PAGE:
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Summer survival guide: What to do if you get heat exhaustion or heat stroke

We all know summertime means bad hair days and high electric bills, but it can also cause heat-related health issues.

HOUSTON — Houston’s heat and humidity can be downright brutal, and they can also make you sick. 

Everyone should know the symptoms and how to treat dehydration, heat exhaustion and heat stroke.

The CDC warns that high body temperatures from heat stroke can lead to organs shutting down, brain damage or even death.

When it comes to heat-related illnesses, senior citizens, babies and children up to 4 years old are the most vulnerable. People who are overweight or have heart and respiratory illnesses are also at higher risk.

RELATED: 11 tips to keep your pets safe from the heat this summer

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“I estimate more than 90% of heat-related health complaints can be avoided if you’re aware of the dangers and follow the necessary advice. It’s often about using common sense, which can slip our minds when we’re feeling hot and bothered,” said Deepa Iyengar with UTHealth.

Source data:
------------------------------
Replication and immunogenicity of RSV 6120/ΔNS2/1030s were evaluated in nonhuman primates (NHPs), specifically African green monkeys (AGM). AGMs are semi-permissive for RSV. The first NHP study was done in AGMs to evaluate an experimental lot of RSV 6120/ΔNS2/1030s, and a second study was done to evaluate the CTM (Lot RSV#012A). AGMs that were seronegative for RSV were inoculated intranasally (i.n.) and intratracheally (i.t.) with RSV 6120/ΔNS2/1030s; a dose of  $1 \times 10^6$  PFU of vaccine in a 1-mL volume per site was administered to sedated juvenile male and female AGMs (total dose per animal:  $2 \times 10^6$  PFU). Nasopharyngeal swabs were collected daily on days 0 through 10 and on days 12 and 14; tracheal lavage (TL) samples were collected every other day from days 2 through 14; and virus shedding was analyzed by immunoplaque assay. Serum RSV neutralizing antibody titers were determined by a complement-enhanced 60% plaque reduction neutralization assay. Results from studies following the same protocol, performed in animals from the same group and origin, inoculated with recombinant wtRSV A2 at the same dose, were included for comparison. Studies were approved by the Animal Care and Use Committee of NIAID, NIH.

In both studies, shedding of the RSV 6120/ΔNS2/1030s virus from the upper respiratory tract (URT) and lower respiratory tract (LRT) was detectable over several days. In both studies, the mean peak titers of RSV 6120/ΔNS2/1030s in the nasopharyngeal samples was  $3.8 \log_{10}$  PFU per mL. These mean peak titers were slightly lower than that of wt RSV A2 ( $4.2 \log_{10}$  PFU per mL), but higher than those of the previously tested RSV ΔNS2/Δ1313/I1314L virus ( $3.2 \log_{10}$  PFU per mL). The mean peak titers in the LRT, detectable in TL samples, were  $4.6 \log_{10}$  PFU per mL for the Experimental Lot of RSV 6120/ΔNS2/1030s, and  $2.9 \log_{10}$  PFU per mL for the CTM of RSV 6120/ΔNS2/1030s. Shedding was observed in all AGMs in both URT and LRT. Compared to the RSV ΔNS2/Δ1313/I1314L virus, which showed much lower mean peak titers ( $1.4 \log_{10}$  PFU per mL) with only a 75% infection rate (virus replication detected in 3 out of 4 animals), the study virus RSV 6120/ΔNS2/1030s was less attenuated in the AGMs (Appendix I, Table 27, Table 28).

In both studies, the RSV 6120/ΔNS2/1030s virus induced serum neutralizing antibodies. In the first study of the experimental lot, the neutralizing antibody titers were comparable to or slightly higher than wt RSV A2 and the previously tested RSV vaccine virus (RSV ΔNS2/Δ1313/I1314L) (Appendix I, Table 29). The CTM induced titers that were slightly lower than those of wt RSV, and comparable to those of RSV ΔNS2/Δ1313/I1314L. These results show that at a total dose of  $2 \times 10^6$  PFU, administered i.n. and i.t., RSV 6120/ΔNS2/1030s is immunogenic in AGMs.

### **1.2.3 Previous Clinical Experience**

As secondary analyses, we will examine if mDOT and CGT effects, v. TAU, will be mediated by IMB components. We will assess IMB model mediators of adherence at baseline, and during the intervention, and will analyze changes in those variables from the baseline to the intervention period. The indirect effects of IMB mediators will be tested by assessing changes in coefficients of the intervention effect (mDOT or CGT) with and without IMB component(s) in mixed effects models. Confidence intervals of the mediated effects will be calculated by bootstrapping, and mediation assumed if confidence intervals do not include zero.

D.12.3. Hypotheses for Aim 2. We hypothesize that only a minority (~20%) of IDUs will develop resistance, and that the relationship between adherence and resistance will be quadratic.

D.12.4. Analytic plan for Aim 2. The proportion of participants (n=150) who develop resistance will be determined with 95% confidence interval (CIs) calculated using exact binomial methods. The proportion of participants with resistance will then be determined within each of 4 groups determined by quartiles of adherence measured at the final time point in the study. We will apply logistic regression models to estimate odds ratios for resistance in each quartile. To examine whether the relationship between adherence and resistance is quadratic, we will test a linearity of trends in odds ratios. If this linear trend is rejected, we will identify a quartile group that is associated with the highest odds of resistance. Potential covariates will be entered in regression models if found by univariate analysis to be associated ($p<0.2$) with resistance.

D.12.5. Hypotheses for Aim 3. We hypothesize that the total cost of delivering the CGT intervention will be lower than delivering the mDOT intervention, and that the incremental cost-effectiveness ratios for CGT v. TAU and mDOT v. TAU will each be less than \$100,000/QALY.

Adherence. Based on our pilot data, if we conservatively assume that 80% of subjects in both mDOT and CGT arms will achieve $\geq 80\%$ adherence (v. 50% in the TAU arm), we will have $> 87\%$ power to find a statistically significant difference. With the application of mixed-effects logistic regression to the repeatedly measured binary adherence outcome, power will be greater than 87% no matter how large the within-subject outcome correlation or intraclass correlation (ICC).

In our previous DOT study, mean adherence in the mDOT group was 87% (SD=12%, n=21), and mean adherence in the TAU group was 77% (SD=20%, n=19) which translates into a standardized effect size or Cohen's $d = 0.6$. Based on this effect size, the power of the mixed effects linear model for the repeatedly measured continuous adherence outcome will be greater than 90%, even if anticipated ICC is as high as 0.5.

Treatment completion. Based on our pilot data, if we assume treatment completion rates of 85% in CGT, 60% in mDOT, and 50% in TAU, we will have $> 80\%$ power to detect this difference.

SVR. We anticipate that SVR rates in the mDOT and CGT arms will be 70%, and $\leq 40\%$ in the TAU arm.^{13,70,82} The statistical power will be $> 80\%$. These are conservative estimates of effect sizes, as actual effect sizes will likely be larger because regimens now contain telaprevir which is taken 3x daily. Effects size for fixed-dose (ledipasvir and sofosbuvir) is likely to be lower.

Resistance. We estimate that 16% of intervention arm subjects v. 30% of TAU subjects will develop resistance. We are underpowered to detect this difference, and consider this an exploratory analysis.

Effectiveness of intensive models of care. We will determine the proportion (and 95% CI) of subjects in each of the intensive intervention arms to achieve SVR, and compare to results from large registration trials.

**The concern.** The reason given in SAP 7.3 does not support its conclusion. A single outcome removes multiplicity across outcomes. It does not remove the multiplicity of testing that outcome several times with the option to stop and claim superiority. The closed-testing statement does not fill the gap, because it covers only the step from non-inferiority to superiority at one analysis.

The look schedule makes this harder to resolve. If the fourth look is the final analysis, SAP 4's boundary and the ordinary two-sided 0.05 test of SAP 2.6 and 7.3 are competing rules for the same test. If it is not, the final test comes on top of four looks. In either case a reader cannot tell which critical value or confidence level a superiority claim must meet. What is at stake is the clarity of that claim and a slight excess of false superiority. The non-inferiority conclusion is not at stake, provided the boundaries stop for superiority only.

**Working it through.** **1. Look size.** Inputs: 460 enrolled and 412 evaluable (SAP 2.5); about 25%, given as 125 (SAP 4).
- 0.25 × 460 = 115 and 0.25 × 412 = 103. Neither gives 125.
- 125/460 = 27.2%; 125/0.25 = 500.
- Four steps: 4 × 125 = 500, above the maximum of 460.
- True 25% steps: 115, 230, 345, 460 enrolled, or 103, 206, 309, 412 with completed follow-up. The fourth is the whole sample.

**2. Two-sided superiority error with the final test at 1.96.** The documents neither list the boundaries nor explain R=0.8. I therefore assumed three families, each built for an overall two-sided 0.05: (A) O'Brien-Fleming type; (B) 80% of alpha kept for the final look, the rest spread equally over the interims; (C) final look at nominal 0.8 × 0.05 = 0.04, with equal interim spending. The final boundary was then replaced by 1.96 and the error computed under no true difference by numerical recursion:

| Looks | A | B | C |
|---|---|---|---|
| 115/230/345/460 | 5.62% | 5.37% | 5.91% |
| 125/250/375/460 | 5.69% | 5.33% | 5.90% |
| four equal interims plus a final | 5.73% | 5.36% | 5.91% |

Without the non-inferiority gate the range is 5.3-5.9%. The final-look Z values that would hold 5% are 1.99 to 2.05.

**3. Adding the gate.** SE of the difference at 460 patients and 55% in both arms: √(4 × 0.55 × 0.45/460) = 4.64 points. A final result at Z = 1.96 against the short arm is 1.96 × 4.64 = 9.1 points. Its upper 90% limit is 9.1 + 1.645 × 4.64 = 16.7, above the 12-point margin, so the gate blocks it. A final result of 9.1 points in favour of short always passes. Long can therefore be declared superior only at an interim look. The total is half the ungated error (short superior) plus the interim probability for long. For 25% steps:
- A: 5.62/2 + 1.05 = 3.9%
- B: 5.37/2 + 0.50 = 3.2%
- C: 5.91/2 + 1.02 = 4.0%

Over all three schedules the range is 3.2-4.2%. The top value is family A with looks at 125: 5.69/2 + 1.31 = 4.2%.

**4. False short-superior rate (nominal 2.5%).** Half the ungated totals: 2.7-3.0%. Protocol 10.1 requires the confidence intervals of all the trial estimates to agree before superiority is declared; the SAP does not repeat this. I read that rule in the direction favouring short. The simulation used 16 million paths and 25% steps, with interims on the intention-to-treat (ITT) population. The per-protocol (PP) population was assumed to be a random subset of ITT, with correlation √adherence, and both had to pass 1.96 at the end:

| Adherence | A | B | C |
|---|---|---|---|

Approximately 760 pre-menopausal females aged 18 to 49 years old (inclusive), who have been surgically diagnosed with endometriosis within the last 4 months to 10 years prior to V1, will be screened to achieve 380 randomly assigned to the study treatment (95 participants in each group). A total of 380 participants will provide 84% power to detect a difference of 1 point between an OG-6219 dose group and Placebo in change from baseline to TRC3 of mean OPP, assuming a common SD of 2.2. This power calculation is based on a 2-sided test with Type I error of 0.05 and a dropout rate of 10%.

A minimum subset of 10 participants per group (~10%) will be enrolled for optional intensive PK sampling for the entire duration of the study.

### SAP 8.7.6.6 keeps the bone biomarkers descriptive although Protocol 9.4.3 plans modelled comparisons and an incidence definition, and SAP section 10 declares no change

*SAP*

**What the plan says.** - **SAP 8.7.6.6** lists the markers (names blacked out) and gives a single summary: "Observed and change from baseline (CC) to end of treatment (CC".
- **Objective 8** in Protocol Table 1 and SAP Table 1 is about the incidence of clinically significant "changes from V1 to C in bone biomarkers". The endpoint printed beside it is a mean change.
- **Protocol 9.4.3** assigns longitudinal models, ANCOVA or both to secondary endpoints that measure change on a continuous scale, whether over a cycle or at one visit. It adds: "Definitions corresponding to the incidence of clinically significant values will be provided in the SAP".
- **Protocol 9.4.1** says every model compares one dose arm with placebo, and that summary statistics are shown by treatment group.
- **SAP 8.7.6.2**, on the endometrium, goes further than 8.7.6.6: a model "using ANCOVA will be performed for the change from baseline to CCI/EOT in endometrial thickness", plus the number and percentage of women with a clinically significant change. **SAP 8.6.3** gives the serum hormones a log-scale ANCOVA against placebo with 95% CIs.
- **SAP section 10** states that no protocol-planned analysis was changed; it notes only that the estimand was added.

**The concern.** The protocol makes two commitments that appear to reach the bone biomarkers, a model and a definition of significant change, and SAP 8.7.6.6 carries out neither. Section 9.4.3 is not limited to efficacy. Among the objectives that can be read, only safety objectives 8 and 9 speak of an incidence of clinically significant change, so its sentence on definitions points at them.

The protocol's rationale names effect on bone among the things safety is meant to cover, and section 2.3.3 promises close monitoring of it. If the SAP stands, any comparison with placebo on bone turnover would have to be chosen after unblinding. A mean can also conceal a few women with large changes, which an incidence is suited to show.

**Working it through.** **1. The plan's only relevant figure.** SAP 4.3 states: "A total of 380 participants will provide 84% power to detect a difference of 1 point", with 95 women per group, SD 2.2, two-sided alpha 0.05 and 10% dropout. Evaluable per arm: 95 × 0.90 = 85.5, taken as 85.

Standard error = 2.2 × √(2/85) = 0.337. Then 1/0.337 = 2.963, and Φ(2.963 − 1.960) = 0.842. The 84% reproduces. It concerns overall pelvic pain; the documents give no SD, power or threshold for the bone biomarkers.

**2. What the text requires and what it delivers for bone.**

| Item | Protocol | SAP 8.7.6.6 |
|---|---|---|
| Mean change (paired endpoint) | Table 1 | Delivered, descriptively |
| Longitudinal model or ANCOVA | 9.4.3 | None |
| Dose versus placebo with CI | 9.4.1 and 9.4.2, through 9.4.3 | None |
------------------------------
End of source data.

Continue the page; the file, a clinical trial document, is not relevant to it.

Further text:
Prevent heat-related illnesses

  • Drink lots of water.
  • If you’re working or exercising outside, limit it to early morning or the evening when it’s cooler.
  • If you have to be outside during the heat, wear light-colored, loose clothing.
  • Do not leave children, senior citizens or pets in an unattended vehicle.
  • Wear a wide-brimmed hat and use sunscreen.
  • Seek air conditioning. If you’re not at home, consider visiting malls, movie theaters or libraries.

Symptoms of dehydration

  • Thirst
  • Dry mouth
  • Dark yellow urine
  • Dry, cool skin
  • Headache
  • Muscle cramps 

How to treat dehydration

  • Move inside if possible
  • Drink water or sports drinks with electrolytes
  • Eat regular meals to replace salt lost in sweat
  • Steer clear of alcohol

Symptoms of heat exhaustion

  • Heavy sweating
  • Cold, pale and clammy skin
  • Headache
  • Nausea and vomiting
  • Muscle cramps
  • Dizziness
  • Fainting
  • Fast, weak pulse

How to treat heat exhaustion

  • Move to a cool place
  • Loosen or remove your clothing
  • Use cool, wet cloths or take a cool bath
  • Sip water or drinks containing electrolytes
  • If you’re throwing up or can’t cool down, get medical help

Heat exhaustion can then lead to heat stroke when the body is no longer able to produce sweat, meaning it can’t cool down. Your body temperature can rise to 106 degrees or higher in 10 to 15 minutes.

Symptoms of heat stroke

  • Body temperature of 103 degrees or higher
  • Hot, red, dry or damp skin
  • Throbbing headache
  • Nausea
  • Confusion
  • Fast, strong pulse
  • Fainting

How to treat heat stroke

  • Call 911
  • Move the person to a cooler place
  • Use cool cloths or bath
  • Do not give the person anything to drink

Be sure you check on elderly family, friends and neighbors to make sure they’re staying cool this summer.

And don't forget your four-legged family members! Here are some tips to keep pets safe in the heat.

Sources: CDC, UT Health